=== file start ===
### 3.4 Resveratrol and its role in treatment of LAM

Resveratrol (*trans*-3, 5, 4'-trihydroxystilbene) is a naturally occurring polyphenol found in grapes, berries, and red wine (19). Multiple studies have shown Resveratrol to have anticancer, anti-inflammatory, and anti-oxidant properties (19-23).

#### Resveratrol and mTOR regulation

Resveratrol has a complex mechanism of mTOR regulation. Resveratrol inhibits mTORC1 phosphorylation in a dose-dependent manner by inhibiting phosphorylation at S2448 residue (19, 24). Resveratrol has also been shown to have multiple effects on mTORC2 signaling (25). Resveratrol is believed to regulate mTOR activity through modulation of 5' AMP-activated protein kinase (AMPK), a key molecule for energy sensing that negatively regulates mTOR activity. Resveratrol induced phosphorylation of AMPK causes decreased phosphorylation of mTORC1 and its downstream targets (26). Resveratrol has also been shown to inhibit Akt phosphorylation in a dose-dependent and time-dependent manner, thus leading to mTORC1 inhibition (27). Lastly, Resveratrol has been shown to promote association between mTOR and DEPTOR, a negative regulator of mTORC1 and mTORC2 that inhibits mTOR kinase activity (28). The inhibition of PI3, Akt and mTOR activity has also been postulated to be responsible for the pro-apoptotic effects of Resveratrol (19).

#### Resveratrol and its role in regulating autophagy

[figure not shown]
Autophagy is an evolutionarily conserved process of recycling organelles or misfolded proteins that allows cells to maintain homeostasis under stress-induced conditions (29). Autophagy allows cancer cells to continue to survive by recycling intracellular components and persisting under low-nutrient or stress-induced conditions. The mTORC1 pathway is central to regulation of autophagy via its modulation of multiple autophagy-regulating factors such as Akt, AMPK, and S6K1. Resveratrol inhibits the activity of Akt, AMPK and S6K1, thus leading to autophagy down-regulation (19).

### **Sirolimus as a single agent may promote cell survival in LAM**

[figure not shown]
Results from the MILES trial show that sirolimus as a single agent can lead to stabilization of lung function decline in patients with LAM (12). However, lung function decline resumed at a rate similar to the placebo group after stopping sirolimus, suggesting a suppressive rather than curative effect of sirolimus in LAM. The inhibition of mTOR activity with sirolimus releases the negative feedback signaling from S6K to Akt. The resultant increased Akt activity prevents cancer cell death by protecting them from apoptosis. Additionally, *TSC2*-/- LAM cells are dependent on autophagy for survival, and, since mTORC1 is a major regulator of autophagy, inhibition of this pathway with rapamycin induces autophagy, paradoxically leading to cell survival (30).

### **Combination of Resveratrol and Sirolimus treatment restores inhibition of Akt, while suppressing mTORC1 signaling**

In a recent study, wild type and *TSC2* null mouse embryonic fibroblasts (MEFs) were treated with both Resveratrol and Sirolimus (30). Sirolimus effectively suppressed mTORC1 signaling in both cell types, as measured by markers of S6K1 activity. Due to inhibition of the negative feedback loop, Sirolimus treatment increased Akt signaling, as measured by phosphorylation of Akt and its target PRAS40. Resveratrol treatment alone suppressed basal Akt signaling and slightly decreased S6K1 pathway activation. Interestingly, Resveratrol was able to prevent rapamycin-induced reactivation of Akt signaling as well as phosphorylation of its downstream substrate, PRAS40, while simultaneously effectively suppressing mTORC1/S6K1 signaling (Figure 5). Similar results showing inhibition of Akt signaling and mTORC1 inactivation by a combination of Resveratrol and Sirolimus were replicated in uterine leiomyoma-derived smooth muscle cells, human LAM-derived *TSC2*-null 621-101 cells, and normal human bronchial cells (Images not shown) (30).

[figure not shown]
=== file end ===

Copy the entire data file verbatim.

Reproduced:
### 3.4 Resveratrol and its role in treatment of LAM

Resveratrol (*trans*-3, 5, 4'-trihydroxystilbene) is a naturally occurring polyphenol found in grapes, berries, and red wine (19). Multiple studies have shown Resveratrol to have anticancer, anti-inflammatory, and anti-oxidant properties (19-23).

#### Resveratrol and mTOR regulation

Resveratrol has a complex mechanism of mTOR regulation. Resveratrol inhibits mTORC1 phosphorylation in a dose-dependent manner by inhibiting phosphorylation at S2448 residue (19, 24). Resveratrol has also been shown to have multiple effects on mTORC2 signaling (25). Resveratrol is believed to regulate mTOR activity through modulation of 5' AMP-activated protein kinase (AMPK), a key molecule for energy sensing that negatively regulates mTOR activity. Resveratrol induced phosphorylation of AMPK causes decreased phosphorylation of mTORC1 and its downstream targets (26). Resveratrol has also been shown to inhibit Akt phosphorylation in a dose-dependent and time-dependent manner, thus leading to mTORC1 inhibition (27). Lastly, Resveratrol has been shown to promote association between mTOR and DEPTOR, a negative regulator of mTORC1 and mTORC2 that inhibits mTOR kinase activity (28). The inhibition of PI3, Akt and mTOR activity has also been postulated to be responsible for the pro-apoptotic effects of Resveratrol (19).

#### Resveratrol and its role in regulating autophagy

[figure not shown]
Autophagy is an evolutionarily conserved process of recycling organelles or misfolded proteins that allows cells to maintain homeostasis under stress-induced conditions (29). Autophagy allows cancer cells to continue to survive by recycling intracellular components and persisting under low-nutrient or stress-induced conditions. The mTORC1 pathway is central to regulation of autophagy via its modulation of multiple autophagy-regulating factors such as Akt, AMPK, and S6K1. Resveratrol inhibits the activity of Akt, AMPK and S6K1, thus leading to autophagy down-regulation (19).

### **Sirolimus as a single agent may promote cell survival in LAM**

[figure not shown]
Results from the MILES trial show that sirolimus as a single agent can lead to stabilization of lung function decline in patients with LAM (12). However, lung function decline resumed at a rate similar to the placebo group after stopping sirolimus, suggesting a suppressive rather than curative effect of sirolimus in LAM. The inhibition of mTOR activity with sirolimus releases the negative feedback signaling from S6K to Akt. The resultant increased Akt activity prevents cancer cell death by protecting them from apoptosis. Additionally, *TSC2*-/- LAM cells are dependent on autophagy for survival, and, since mTORC1 is a major regulator of autophagy, inhibition of this pathway with rapamycin induces autophagy, paradoxically leading to cell survival (30).

### **Combination of Resveratrol and Sirolimus treatment restores inhibition of Akt, while suppressing mTORC1 signaling**

In a recent study, wild type and *TSC2* null mouse embryonic fibroblasts (MEFs) were treated with both Resveratrol and Sirolimus (30). Sirolimus effectively suppressed mTORC1 signaling in both cell types, as measured by markers of S6K1 activity. Due to inhibition of the negative feedback loop, Sirolimus treatment increased Akt signaling, as measured by phosphorylation of Akt and its target PRAS40. Resveratrol treatment alone suppressed basal Akt signaling and slightly decreased S6K1 pathway activation. Interestingly, Resveratrol was able to prevent rapamycin-induced reactivation of Akt signaling as well as phosphorylation of its downstream substrate, PRAS40, while simultaneously effectively suppressing mTORC1/S6K1 signaling (Figure 5). Similar results showing inhibition of Akt signaling and mTORC1 inactivation by a combination of Resveratrol and Sirolimus were replicated in uterine leiomyoma-derived smooth muscle cells, human LAM-derived *TSC2*-null 621-101 cells, and normal human bronchial cells (Images not shown) (30).

[figure not shown]